Miti Ruangkritya’s Thai Politics had an air of both humour and darkness surrounding it. The work that was displayed at Format was Where’s Wally-esque making use of the huge available image bank that is the Internet and social media before pulling the imagery together using Photoshop, addressing the Thai protests happening in Bangkok since 2006. My personal favourite work in this very first room belongs to Sara-Lena Maierhafer, contained in a pristine and precise book that I was hugely disappointed to find was only printed in an edition of 20 but understood why when I looked at the detail that went into each copy. Maierhafer addresses fact and fiction in photography which is not only an interest of mine, but it was thoughtfully displayed with collage, image and text making the work a multi dimensional piece. This isn’t unusual I know, but as the work was book first and exhibition after, I felt the multimedia aspect of the curating was essential to the experience of the viewer. Providing these different platforms ensured that I didn’t glance over the framed imagery and instantly forget, I was forced to consider what was in front of me, take in all aspects of the piece, just as you would open a front cover of a book and look inside. It was this particular pattern that I have spotted throughout these exhibitions and then at Deutsche Borse. Photographs are no longer alone in galleries. Yes, there are your simple framed print exhibitions (Nikolai Bakharev is a perfect example) and this will carry on for as long as the photograph lives, but as a regular visitor to many exhibitions I can’t help but notice this surge in trend.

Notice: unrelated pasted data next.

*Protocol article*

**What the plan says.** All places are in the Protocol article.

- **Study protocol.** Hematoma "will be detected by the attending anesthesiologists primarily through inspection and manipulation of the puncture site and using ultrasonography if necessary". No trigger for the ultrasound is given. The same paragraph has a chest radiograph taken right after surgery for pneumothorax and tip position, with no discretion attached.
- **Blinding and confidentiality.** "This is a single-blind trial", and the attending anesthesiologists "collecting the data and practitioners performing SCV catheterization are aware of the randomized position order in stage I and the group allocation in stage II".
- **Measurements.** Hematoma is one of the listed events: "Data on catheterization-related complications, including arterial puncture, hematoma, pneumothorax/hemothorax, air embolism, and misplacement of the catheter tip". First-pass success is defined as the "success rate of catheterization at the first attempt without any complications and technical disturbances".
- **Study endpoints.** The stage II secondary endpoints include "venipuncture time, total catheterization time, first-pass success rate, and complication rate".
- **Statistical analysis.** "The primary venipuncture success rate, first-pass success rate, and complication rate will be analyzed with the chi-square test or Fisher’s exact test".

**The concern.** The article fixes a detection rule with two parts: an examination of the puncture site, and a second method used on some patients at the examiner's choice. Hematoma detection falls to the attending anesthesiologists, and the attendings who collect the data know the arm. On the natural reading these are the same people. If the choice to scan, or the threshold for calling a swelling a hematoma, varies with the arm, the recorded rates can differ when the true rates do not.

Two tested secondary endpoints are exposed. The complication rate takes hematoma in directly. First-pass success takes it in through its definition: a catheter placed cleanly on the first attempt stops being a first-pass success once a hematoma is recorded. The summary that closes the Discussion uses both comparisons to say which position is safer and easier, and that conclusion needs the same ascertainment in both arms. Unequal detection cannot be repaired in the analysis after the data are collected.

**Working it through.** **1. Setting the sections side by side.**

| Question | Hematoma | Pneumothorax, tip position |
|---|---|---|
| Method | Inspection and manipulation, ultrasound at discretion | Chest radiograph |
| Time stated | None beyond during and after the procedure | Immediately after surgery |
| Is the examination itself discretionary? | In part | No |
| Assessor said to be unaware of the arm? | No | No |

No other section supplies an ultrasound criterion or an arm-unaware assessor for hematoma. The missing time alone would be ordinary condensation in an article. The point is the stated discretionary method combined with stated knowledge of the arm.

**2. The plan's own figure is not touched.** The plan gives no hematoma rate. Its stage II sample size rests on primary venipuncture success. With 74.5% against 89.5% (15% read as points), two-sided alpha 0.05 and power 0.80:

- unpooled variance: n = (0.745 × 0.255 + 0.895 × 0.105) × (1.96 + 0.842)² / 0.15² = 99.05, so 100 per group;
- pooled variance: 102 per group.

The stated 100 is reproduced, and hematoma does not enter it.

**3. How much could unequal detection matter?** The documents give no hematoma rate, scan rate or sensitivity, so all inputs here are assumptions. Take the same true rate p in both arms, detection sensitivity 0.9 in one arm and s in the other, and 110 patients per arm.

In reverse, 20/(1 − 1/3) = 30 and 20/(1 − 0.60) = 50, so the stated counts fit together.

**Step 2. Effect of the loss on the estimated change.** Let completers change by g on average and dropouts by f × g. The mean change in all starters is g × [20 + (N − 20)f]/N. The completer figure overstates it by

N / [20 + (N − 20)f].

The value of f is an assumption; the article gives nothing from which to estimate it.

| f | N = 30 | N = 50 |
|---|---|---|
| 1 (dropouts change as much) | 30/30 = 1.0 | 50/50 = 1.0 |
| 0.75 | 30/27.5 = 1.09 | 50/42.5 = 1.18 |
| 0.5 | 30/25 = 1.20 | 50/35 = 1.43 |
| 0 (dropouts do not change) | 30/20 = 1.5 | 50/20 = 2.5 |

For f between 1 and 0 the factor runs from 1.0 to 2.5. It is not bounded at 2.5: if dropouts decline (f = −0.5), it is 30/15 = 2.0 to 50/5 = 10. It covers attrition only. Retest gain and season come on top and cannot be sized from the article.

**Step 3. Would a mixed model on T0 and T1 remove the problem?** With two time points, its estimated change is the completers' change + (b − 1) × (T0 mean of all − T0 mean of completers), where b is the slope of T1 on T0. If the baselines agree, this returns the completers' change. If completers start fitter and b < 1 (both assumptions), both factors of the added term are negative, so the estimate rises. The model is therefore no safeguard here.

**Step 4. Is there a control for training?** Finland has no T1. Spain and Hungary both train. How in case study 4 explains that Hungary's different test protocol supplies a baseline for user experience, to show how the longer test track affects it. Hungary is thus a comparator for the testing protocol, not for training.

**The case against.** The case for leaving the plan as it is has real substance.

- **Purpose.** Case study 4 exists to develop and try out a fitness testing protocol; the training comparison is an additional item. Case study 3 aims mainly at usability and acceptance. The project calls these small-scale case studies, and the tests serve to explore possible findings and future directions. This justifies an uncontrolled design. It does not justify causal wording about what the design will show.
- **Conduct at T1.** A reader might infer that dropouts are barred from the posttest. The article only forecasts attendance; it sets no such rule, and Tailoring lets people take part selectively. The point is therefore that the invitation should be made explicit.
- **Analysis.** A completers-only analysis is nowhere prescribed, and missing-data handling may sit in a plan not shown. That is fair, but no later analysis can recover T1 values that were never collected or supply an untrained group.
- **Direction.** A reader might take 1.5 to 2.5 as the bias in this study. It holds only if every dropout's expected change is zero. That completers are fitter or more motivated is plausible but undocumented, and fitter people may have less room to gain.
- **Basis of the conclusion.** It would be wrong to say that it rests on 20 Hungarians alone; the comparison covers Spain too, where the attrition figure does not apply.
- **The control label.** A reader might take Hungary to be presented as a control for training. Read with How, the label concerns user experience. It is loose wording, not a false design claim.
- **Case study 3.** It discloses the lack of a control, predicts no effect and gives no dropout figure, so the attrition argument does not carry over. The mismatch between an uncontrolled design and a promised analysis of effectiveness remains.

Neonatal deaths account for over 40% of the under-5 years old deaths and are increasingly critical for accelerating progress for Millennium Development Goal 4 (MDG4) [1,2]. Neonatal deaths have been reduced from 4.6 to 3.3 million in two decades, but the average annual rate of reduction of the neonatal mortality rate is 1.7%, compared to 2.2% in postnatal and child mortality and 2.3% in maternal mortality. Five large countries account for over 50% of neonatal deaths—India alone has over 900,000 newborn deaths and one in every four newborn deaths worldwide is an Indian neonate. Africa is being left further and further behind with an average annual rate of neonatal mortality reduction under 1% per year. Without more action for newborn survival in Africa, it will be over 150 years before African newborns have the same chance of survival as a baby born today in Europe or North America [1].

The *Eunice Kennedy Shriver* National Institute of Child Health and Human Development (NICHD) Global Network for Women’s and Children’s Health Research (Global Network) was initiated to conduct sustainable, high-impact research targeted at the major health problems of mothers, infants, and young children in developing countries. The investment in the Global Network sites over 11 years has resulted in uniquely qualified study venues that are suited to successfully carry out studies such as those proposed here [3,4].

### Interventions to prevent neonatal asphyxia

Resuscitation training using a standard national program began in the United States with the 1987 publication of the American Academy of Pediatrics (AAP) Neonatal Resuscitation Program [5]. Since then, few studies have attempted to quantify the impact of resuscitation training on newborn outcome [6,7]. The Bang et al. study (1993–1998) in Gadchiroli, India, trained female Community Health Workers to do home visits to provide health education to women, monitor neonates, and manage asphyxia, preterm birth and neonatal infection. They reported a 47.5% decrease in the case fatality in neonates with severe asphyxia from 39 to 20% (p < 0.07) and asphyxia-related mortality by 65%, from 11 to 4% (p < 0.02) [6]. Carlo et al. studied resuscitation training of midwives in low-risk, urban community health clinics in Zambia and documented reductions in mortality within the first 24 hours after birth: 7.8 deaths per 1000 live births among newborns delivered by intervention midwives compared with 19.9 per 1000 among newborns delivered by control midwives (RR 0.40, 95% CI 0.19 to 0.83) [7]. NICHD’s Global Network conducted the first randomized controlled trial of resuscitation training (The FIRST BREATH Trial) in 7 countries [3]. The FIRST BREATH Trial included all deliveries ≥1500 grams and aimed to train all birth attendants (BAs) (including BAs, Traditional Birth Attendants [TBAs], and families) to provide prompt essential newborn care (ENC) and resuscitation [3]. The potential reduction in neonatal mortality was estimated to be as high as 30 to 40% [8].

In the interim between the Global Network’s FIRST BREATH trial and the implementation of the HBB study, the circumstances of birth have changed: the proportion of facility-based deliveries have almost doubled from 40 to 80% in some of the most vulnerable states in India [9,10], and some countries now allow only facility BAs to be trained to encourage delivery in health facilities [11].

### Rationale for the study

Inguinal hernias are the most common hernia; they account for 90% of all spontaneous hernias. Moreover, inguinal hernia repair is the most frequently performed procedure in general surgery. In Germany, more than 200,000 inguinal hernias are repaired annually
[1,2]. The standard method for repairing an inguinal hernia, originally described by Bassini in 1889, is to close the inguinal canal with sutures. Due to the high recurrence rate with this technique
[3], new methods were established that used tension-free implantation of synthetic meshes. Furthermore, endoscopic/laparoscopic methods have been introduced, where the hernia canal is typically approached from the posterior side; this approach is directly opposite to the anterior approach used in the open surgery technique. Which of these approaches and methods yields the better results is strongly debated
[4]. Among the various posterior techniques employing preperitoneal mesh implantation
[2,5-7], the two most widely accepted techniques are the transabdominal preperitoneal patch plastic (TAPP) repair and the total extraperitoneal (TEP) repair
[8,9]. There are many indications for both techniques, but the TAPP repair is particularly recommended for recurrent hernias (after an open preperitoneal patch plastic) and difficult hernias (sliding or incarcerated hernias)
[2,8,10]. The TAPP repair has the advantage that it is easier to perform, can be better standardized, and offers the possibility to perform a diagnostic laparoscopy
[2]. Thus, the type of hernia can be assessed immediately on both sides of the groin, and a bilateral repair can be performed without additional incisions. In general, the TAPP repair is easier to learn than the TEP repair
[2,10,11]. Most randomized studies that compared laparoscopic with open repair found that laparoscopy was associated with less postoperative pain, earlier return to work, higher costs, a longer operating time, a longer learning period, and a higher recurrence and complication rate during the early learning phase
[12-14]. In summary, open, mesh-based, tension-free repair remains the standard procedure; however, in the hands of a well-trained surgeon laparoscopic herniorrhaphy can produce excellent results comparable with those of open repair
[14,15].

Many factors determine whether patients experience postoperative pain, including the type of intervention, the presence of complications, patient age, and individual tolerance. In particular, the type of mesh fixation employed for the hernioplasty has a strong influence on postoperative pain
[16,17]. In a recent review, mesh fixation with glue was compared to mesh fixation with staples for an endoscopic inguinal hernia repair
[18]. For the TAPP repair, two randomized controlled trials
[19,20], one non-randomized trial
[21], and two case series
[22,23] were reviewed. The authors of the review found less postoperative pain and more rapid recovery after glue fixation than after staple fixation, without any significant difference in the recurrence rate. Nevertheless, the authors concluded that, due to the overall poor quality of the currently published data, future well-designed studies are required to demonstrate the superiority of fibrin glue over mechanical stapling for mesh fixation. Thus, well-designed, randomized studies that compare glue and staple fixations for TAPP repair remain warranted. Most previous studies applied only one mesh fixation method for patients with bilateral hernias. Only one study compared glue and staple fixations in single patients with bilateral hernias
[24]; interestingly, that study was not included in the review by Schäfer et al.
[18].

Whether it be further images displayed at different heights with different hanging methods such as pins or shelves, or additions of handwritten notes and found imagery, it seems that the photograph’s (and photographer’s) intentions are now safer when accompanied. Without bringing up the aging discourse of ‘is photography art?’ (which I seemed to have just done regardless) it appears that now photography is well and truly embedded in artistic fields as well as its own, it is time to bend the rules a little. The British Journal of Photography dedicated a whole issue recently to photographers using the medium in a much freer, abstract way than say, the documentary heavy 1980s and 90s concentrating less on subject and more on process, output and materials. This, coupled with the growing love (one I share on a huge scale) for photo books as a vehicle of distribution and dissemination it seems the print alone is no longer a valid way of getting your point across. Photo books are beautiful crafted items that often warrant exhibition themselves. Recently whilst in New York I visited the Chinese Photobook exhibition and then again whilst in London. A whole exhibition (and by no means the first) dedicated to photo books of a nation. Some of which you couldn’t touch, and some you couldn’t even see in person. Videos of other people leafing through these books displayed as proudly as artworks themselves, small crowds gathering to catch a glimpse. Once upon a photography time, these images would be forced out of these books and hung blown-up on the walls, alone. Now more than ever it seems, it is important to cherish the way the photographs are displayed, the original curating within the book and keep this as intended to support the photograph’s journey as a process.